Infection assessment | More than 2,581,000 people died worldwide


France Media Agency

More than 116,031,470 cases of infection have been officially diagnosed since the onset of the epidemic. Most patients recover, but the more poorly assessed area retains symptoms for weeks or months. These figures are based on daily reports from health officials in each country and exclude former post-corrections by statistical agencies such as Russia, Spain and the United Kingdom.

On Friday, 10,685 new deaths and 450,657 new cases were reported worldwide. With 2,530 new deaths, the United States, Brazil (1,800) and Mexico (712) are the countries with the highest number of new deaths in recent reports.

The United States is the most affected country in both deaths and cases, with 522,879 deaths out of 28,895,047 cases, according to Johns Hopkins University figures. After the United States, the worst-affected countries are Brazil with 262,770 deaths and 10,869,227 cases, Mexico with 189,578 deaths (2,119,305 cases), India with 157,656 deaths (11,192,088 cases), and the United Kingdom with 124,261 deaths (4,207,30 cases). Among the most affected countries, the Czech Republic has the highest number of deaths per 100,000 population, followed by Belgium (192), Slovenia (187), the United Kingdom (183) and Montenegro (167) per 100,000 population.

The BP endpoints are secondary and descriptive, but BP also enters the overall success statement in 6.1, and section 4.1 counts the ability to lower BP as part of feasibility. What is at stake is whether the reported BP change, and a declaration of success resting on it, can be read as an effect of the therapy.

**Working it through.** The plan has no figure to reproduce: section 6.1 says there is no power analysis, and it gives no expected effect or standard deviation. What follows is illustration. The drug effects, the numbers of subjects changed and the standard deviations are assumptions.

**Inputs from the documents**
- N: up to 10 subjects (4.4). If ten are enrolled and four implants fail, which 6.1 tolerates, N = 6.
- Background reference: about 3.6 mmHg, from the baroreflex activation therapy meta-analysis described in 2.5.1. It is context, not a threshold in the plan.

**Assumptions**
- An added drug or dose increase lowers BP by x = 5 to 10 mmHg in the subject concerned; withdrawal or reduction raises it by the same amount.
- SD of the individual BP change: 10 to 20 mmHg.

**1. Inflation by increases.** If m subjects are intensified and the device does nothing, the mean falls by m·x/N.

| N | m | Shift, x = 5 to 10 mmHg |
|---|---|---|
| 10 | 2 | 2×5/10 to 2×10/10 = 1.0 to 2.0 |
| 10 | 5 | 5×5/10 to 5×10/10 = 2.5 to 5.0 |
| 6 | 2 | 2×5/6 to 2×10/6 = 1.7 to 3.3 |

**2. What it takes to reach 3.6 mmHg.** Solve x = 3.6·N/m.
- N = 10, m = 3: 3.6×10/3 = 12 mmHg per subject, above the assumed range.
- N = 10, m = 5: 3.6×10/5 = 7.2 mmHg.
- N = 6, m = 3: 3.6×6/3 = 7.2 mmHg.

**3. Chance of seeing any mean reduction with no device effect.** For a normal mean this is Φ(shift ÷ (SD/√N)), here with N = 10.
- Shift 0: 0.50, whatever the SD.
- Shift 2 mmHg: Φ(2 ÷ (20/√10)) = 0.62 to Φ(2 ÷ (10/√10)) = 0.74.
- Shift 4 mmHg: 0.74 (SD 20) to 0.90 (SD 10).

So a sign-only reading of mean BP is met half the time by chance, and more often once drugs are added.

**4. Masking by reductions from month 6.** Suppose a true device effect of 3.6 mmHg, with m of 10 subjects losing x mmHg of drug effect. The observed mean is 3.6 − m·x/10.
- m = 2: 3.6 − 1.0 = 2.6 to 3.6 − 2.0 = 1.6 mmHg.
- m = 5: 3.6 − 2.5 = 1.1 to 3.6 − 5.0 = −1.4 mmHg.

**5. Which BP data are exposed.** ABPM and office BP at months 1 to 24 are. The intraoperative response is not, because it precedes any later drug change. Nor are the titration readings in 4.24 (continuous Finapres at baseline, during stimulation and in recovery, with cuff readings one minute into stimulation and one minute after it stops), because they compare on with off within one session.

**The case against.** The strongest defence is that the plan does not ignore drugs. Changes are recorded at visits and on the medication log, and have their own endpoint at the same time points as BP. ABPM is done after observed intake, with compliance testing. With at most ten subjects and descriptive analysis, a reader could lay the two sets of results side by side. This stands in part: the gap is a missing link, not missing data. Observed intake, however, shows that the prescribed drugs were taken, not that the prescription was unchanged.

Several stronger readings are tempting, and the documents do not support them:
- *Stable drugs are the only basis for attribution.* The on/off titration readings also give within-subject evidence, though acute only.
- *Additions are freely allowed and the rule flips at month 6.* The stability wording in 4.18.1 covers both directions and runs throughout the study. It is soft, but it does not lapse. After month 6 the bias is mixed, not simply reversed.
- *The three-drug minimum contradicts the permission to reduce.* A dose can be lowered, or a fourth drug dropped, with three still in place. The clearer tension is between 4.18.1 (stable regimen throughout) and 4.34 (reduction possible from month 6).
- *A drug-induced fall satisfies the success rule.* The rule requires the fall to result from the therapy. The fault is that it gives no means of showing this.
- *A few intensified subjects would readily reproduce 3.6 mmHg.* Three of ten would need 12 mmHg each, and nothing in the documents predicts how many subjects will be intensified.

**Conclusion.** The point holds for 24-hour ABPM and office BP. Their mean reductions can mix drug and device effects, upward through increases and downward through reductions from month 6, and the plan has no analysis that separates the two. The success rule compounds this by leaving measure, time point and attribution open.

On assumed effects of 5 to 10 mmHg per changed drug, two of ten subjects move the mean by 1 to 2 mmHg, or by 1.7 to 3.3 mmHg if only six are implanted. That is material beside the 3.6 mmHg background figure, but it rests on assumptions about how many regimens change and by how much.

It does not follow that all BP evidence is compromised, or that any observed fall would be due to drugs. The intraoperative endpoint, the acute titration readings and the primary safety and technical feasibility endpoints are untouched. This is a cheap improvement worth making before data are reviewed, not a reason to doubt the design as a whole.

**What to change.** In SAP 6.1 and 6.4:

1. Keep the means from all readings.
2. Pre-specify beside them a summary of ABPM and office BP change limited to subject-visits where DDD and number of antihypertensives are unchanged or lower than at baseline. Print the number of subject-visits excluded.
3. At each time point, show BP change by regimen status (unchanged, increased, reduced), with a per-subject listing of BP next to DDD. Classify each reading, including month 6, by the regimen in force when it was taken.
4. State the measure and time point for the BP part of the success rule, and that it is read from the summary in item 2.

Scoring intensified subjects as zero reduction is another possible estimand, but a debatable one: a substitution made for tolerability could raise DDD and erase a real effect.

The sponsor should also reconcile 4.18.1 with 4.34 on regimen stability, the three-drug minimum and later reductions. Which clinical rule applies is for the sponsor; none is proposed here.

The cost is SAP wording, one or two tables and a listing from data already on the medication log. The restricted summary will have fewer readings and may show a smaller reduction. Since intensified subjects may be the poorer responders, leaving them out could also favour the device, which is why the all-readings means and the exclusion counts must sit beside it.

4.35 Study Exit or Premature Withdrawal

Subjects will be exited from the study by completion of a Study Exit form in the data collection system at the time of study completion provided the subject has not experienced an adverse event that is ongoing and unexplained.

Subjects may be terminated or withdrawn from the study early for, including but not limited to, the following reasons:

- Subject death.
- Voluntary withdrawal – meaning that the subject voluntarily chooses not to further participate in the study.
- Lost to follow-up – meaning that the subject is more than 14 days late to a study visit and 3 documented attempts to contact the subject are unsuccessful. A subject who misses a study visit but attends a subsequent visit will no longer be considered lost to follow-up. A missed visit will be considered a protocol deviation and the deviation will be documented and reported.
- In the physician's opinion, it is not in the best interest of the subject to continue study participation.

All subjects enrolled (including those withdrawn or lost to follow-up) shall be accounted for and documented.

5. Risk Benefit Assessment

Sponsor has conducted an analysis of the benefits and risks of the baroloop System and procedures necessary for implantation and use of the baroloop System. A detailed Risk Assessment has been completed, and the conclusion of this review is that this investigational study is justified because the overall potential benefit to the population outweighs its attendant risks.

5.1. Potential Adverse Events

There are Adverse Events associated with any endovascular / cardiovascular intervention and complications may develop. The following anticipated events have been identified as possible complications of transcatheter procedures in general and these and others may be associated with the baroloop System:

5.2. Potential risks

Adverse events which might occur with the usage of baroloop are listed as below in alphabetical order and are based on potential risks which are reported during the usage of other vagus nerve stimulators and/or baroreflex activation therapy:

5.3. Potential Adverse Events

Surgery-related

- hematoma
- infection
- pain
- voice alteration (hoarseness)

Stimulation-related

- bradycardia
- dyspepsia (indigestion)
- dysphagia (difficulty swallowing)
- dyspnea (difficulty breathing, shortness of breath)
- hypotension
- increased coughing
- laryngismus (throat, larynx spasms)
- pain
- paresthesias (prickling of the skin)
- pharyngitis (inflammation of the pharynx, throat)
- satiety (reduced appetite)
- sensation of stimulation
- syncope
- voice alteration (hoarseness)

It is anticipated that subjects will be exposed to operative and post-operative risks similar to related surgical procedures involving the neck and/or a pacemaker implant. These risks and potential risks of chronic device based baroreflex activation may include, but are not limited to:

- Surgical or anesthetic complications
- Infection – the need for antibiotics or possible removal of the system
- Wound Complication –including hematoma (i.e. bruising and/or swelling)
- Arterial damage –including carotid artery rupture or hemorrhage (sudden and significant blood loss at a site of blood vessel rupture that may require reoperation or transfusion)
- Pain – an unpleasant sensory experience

Europe Saturday at 6 a.m. 38,427,275 cases, Latin America and the Caribbean 693,735 deaths (21,875,286 cases), USA and Canada 545,063 deaths (29,775,553 cases), Asia 259,009 deaths (16,308,187 cases), Middle East 105,26,55,55,55,55 3,950,208 cases), Oceania 951 deaths (32,637 cases).

Since the onset of the epidemic, the number of tests performed has drastically increased and screening and tracking techniques have improved, leading to an increase in reported contaminants. However, the number of cases detected represents only a fraction of the actual total contamination, with the vast majority of less serious or asymptomatic cases still undiagnosed.

The assessment was carried out using data collected by AFP offices from competent national officials and information from the World Health Organization (WHO). Due to corrections made by officials or delayed release of data, the 24-hour increase figures do not exactly match those released the previous day.

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